At its core, virtual care is about opening up access to care. Leaders should consider factors that can impact access to both in-person and virtual services, such as occupation, education, income and disabilities.
Deciding Which Services Can Be Virtualized
Healthcare organizations are relying more on virtual services to treat patients remotely in the form of telehealth screenings, monitoring blood sugar levels and even mental health counseling. As telehealth and virtual care grow in popularity, healthcare leaders need to be strategic about which services to virtualize, taking into account the capabilities of both the organization and its patient populations.
As with most strategic decisions, trusted data, forecasting and modeling should be used to inform the path forward. These tools help organizations answer big, complex questions such as how to right-size virtual care by breaking down the larger strategy into actionable steps that can be measured and adjusted in real time.
Ultimately, it is about what both patients and clinicians are willing to do in virtual settings. When deciding which services to virtualize, leaders should keep these things in mind:
- Patient experience. Whether the services are rendered in person or virtually, all patients deserve the highest level of care with exceptional experiences. Virtualized services should not impede clinicians’ ability to provide the same level of quality care and compassion as they would face-to-face.
- Reimbursement. Fluctuating regulations and evolving payor priorities mean there is no clear answer for what reimbursement of virtual services will look like in the future. As they assess their care offerings, leaders will need to think about the potential difference in reimbursement and what that will mean to the bottom line.
- Where to house virtual clinicians. Virtual care does not eliminate care-setting concerns. Providers may be delivering care virtually, but they still need the same level of information technology (IT) infrastructure and leadership support that in-person providers need. It is important for leaders to determine if virtual clinicians will have space allocated for them within the organization or if they will work from home — and what their resource needs will be.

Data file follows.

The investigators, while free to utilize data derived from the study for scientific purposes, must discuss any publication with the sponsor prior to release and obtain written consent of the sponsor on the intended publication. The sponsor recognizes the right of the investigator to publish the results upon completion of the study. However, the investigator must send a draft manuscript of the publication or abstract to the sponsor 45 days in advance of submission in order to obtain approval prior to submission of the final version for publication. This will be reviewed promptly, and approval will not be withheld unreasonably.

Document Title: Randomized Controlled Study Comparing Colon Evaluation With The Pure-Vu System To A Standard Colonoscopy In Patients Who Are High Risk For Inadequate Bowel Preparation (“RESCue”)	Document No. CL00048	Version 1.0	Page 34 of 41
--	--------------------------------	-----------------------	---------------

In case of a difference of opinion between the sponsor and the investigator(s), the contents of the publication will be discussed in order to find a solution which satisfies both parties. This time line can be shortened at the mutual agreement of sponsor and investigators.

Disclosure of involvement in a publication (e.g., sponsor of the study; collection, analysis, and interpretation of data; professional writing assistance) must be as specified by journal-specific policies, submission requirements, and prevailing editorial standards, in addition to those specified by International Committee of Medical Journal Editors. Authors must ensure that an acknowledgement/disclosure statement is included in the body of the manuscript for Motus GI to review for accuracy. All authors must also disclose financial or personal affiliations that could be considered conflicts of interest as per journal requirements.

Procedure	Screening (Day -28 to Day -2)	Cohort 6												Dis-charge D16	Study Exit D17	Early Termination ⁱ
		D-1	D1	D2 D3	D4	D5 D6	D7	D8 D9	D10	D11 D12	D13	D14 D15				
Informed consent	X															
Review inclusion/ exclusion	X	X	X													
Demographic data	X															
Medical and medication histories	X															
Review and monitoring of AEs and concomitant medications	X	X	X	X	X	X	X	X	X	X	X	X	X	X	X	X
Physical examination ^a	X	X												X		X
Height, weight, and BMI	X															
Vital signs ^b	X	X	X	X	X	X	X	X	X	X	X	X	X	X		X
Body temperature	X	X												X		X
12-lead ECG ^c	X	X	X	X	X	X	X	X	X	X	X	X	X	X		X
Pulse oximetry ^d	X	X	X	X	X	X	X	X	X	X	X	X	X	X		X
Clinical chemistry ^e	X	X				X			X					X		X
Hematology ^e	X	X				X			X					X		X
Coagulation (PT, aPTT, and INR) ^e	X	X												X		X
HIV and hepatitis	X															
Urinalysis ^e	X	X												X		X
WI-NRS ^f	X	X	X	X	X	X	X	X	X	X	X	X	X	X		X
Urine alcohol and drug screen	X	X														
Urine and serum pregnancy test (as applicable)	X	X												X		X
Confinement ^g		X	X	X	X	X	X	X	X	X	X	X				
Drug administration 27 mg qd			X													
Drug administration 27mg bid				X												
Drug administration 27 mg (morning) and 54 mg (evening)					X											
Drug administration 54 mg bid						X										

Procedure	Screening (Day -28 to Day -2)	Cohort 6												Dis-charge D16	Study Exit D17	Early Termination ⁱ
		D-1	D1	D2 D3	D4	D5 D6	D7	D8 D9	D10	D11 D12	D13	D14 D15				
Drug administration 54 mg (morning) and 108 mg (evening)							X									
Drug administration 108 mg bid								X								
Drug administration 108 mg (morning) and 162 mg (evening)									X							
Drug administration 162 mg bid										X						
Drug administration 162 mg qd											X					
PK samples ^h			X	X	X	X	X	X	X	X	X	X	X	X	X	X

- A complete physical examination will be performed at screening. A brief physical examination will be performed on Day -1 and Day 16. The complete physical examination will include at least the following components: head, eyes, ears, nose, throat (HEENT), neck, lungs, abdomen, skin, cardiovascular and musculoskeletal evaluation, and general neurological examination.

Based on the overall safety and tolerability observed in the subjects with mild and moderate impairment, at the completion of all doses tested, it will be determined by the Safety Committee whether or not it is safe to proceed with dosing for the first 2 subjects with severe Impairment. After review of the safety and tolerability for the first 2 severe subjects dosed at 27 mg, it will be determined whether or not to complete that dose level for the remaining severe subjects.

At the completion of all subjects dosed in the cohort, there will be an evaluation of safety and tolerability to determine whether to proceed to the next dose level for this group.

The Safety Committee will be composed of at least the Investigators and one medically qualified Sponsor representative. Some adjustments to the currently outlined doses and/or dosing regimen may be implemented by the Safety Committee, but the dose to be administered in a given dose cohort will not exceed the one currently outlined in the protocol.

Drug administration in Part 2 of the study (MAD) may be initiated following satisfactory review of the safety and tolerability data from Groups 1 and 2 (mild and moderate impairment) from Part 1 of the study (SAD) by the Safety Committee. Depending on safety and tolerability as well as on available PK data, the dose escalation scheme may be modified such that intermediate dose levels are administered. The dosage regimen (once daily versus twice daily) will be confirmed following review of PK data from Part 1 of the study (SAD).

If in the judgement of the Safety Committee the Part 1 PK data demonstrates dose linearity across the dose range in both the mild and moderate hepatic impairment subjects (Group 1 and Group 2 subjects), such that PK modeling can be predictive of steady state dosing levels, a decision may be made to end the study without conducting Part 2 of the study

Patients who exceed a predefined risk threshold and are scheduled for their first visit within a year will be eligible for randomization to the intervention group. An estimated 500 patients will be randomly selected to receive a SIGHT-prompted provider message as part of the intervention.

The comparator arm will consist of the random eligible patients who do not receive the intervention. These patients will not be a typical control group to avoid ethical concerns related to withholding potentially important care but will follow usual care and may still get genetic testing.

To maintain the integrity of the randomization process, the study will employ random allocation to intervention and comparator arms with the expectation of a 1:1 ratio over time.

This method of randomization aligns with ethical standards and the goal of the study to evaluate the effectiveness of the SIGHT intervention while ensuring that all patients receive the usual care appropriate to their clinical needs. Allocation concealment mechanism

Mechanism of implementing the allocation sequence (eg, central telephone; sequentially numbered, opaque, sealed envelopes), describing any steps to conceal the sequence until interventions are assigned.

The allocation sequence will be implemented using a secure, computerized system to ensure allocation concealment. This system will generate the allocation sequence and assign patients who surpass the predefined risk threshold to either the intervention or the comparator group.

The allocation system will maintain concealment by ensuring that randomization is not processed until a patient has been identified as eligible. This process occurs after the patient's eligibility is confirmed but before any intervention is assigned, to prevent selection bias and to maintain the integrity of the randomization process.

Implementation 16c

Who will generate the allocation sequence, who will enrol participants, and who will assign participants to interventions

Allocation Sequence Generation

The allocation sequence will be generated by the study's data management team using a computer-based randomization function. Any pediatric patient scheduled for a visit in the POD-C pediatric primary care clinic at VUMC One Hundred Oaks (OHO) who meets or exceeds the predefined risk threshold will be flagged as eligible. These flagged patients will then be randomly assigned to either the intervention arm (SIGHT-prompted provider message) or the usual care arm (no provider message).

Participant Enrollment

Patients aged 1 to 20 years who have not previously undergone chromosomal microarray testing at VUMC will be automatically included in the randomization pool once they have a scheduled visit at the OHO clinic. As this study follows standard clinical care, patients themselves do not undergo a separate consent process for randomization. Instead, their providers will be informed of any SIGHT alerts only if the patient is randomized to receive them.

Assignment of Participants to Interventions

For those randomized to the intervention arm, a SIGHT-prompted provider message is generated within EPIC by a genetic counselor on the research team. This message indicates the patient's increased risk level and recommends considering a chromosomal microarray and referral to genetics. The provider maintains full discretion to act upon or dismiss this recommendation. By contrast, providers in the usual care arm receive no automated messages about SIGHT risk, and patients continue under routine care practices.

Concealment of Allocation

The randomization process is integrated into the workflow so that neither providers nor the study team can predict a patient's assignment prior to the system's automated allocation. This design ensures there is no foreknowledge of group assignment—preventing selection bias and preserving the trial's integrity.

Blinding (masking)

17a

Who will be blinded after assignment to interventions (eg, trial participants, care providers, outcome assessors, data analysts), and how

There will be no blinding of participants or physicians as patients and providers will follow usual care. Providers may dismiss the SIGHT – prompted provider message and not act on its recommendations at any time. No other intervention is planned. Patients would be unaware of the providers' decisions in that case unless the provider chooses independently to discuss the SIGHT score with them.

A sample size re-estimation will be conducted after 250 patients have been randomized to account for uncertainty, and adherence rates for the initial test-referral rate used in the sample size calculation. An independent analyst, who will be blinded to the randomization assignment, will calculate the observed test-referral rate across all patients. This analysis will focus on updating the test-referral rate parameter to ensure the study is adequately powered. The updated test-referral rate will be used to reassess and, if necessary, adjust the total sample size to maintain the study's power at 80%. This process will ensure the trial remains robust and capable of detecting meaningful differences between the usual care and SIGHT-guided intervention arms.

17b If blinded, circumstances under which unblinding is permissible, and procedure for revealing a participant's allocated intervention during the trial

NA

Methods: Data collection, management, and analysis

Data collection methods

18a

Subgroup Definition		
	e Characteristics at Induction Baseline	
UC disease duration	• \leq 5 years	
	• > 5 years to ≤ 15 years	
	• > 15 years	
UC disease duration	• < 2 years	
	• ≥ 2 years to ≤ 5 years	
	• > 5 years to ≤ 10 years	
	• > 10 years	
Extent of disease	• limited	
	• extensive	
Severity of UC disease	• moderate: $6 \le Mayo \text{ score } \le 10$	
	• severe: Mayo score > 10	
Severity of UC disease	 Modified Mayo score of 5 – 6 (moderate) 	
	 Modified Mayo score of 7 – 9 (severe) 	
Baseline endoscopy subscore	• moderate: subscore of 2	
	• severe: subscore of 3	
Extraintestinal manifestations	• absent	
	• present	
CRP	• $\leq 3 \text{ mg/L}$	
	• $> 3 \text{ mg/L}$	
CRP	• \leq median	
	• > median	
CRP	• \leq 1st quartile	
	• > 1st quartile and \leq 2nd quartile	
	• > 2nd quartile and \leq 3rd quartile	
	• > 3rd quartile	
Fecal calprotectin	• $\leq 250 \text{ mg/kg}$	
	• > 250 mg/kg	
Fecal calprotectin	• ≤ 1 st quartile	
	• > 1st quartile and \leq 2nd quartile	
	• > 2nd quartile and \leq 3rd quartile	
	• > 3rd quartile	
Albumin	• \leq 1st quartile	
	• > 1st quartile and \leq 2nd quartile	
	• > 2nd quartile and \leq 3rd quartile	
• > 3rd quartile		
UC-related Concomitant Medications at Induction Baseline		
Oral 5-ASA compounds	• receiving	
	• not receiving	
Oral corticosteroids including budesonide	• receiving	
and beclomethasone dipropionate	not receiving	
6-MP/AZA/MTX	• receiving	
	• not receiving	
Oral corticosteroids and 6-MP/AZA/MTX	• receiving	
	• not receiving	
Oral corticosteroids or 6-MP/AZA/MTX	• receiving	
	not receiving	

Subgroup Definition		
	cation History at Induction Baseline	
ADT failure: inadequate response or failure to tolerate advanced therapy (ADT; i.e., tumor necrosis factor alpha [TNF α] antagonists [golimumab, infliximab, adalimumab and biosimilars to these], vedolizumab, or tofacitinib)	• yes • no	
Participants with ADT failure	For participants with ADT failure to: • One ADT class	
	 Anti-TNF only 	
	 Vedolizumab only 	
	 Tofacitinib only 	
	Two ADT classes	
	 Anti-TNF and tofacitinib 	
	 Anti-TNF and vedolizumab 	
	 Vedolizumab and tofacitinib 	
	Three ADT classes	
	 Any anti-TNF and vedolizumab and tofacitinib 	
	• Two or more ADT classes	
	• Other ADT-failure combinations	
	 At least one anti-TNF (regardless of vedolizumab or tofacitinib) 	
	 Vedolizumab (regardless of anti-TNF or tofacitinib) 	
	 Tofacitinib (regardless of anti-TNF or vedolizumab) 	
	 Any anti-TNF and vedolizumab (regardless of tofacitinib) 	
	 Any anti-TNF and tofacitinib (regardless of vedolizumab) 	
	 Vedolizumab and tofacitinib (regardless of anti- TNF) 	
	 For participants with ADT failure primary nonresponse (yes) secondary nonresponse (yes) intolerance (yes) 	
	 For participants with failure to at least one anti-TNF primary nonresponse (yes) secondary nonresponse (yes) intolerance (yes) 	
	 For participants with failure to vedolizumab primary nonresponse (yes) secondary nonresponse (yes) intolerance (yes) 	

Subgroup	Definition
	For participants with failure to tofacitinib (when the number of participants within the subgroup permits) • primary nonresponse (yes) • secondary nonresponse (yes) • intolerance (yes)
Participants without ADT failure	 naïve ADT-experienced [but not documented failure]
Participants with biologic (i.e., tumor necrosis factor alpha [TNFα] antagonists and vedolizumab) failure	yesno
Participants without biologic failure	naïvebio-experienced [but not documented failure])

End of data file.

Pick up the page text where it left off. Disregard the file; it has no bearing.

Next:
- Third-party partnerships. Despite the pandemic-induced boom in virtual care offerings, not all healthcare organizations are equipped to operate their own in-house virtual care programs. If that is the case, leaders can still provide their patients with high-quality virtual care by partnering with third parties to build and run a virtual care program that best fits the organization and its patients.
- Likelihood of success. Everything from timing and scope to agility and information technology support will impact the successful adoption of virtual care, not just by patients but also by clinicians. By introducing nonfinancial performance goals related to virtual care, leaders can persuade clinicians to invest in virtual care adoption and its outcomes. Those most likely to succeed will be leaders who remain realistic about goals, gain input from and engage all relevant stakeholders in the design and adoption of virtual offerings, and develop an informed strategy for implementation.
- Regulatory compliance. The ever-changing regulatory environment can be hard to navigate. By keeping up with state and federal mandates, maintaining valid licensure, and following HIPAA guidelines, leaders can keep virtual care programs compliant.
- Information security and digital trust. It does not matter how patient-centric an organization’s virtual care services are if patients can’t trust the organization with access to their devices and their health information. Strong data and information security practices can assist organizations in maintaining the integrity of their virtual services.
As the healthcare landscape continues to change, leaders are perpetually challenged to deliver high-quality care in ways that meet patient preferences. By understanding their patient populations and the factors that influence demand for in-person and virtual services, healthcare organizations can find the right balance of both.